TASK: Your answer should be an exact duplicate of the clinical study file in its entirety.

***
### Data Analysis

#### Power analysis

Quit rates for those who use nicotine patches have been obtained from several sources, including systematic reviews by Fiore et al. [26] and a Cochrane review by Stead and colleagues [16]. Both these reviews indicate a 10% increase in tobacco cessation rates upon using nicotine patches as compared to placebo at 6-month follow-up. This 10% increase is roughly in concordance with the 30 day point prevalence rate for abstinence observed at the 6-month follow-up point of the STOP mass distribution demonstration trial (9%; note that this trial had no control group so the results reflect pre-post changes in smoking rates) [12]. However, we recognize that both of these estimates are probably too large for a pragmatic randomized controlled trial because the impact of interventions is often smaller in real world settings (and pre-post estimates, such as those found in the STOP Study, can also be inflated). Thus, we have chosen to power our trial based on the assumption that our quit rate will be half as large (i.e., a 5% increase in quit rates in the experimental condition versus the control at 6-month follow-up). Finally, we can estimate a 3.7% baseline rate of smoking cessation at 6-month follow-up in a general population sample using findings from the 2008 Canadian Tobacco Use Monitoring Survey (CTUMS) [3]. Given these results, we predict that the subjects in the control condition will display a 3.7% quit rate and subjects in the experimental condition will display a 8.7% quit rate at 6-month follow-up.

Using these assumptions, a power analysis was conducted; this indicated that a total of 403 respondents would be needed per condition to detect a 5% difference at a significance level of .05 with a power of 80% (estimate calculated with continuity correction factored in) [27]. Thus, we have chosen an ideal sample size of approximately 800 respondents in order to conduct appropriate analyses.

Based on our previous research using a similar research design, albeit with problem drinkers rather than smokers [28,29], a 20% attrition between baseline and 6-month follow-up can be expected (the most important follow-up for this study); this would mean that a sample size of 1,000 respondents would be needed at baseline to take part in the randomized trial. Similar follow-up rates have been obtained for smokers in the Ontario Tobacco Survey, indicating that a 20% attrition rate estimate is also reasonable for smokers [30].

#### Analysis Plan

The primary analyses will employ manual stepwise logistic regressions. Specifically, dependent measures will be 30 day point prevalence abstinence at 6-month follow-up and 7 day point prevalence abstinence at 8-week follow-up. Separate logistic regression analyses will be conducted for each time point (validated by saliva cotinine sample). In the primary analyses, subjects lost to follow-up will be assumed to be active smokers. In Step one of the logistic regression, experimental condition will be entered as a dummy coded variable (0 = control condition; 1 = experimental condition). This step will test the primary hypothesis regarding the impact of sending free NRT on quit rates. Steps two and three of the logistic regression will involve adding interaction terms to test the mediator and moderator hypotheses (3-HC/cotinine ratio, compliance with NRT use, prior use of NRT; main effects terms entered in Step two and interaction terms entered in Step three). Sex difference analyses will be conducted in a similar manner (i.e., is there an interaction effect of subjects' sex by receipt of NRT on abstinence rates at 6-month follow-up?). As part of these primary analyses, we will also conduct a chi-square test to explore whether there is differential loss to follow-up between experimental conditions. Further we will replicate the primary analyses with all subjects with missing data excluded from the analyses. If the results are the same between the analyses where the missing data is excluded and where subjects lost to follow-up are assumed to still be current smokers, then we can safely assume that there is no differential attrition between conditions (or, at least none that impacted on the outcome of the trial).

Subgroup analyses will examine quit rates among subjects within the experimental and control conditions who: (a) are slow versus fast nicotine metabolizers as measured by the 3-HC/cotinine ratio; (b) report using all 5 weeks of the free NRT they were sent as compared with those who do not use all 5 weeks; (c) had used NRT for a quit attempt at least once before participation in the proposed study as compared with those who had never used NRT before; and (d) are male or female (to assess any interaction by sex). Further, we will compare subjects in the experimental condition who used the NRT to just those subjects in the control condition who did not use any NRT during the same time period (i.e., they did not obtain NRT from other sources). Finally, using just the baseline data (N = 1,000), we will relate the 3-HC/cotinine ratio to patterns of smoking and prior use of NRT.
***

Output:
### Data Analysis

#### Power analysis

Quit rates for those who use nicotine patches have been obtained from several sources, including systematic reviews by Fiore et al. [26] and a Cochrane review by Stead and colleagues [16]. Both these reviews indicate a 10% increase in tobacco cessation rates upon using nicotine patches as compared to placebo at 6-month follow-up. This 10% increase is roughly in concordance with the 30 day point prevalence rate for abstinence observed at the 6-month follow-up point of the STOP mass distribution demonstration trial (9%; note that this trial had no control group so the results reflect pre-post changes in smoking rates) [12]. However, we recognize that both of these estimates are probably too large for a pragmatic randomized controlled trial because the impact of interventions is often smaller in real world settings (and pre-post estimates, such as those found in the STOP Study, can also be inflated). Thus, we have chosen to power our trial based on the assumption that our quit rate will be half as large (i.e., a 5% increase in quit rates in the experimental condition versus the control at 6-month follow-up). Finally, we can estimate a 3.7% baseline rate of smoking cessation at 6-month follow-up in a general population sample using findings from the 2008 Canadian Tobacco Use Monitoring Survey (CTUMS) [3]. Given these results, we predict that the subjects in the control condition will display a 3.7% quit rate and subjects in the experimental condition will display a 8.7% quit rate at 6-month follow-up.

Using these assumptions, a power analysis was conducted; this indicated that a total of 403 respondents would be needed per condition to detect a 5% difference at a significance level of .05 with a power of 80% (estimate calculated with continuity correction factored in) [27]. Thus, we have chosen an ideal sample size of approximately 800 respondents in order to conduct appropriate analyses.

Based on our previous research using a similar research design, albeit with problem drinkers rather than smokers [28,29], a 20% attrition between baseline and 6-month follow-up can be expected (the most important follow-up for this study); this would mean that a sample size of 1,000 respondents would be needed at baseline to take part in the randomized trial. Similar follow-up rates have been obtained for smokers in the Ontario Tobacco Survey, indicating that a 20% attrition rate estimate is also reasonable for smokers [30].

#### Analysis Plan

The primary analyses will employ manual stepwise logistic regressions. Specifically, dependent measures will be 30 day point prevalence abstinence at 6-month follow-up and 7 day point prevalence abstinence at 8-week follow-up. Separate logistic regression analyses will be conducted for each time point (validated by saliva cotinine sample). In the primary analyses, subjects lost to follow-up will be assumed to be active smokers. In Step one of the logistic regression, experimental condition will be entered as a dummy coded variable (0 = control condition; 1 = experimental condition). This step will test the primary hypothesis regarding the impact of sending free NRT on quit rates. Steps two and three of the logistic regression will involve adding interaction terms to test the mediator and moderator hypotheses (3-HC/cotinine ratio, compliance with NRT use, prior use of NRT; main effects terms entered in Step two and interaction terms entered in Step three). Sex difference analyses will be conducted in a similar manner (i.e., is there an interaction effect of subjects' sex by receipt of NRT on abstinence rates at 6-month follow-up?). As part of these primary analyses, we will also conduct a chi-square test to explore whether there is differential loss to follow-up between experimental conditions. Further we will replicate the primary analyses with all subjects with missing data excluded from the analyses. If the results are the same between the analyses where the missing data is excluded and where subjects lost to follow-up are assumed to still be current smokers, then we can safely assume that there is no differential attrition between conditions (or, at least none that impacted on the outcome of the trial).

Subgroup analyses will examine quit rates among subjects within the experimental and control conditions who: (a) are slow versus fast nicotine metabolizers as measured by the 3-HC/cotinine ratio; (b) report using all 5 weeks of the free NRT they were sent as compared with those who do not use all 5 weeks; (c) had used NRT for a quit attempt at least once before participation in the proposed study as compared with those who had never used NRT before; and (d) are male or female (to assess any interaction by sex). Further, we will compare subjects in the experimental condition who used the NRT to just those subjects in the control condition who did not use any NRT during the same time period (i.e., they did not obtain NRT from other sources). Finally, using just the baseline data (N = 1,000), we will relate the 3-HC/cotinine ratio to patterns of smoking and prior use of NRT.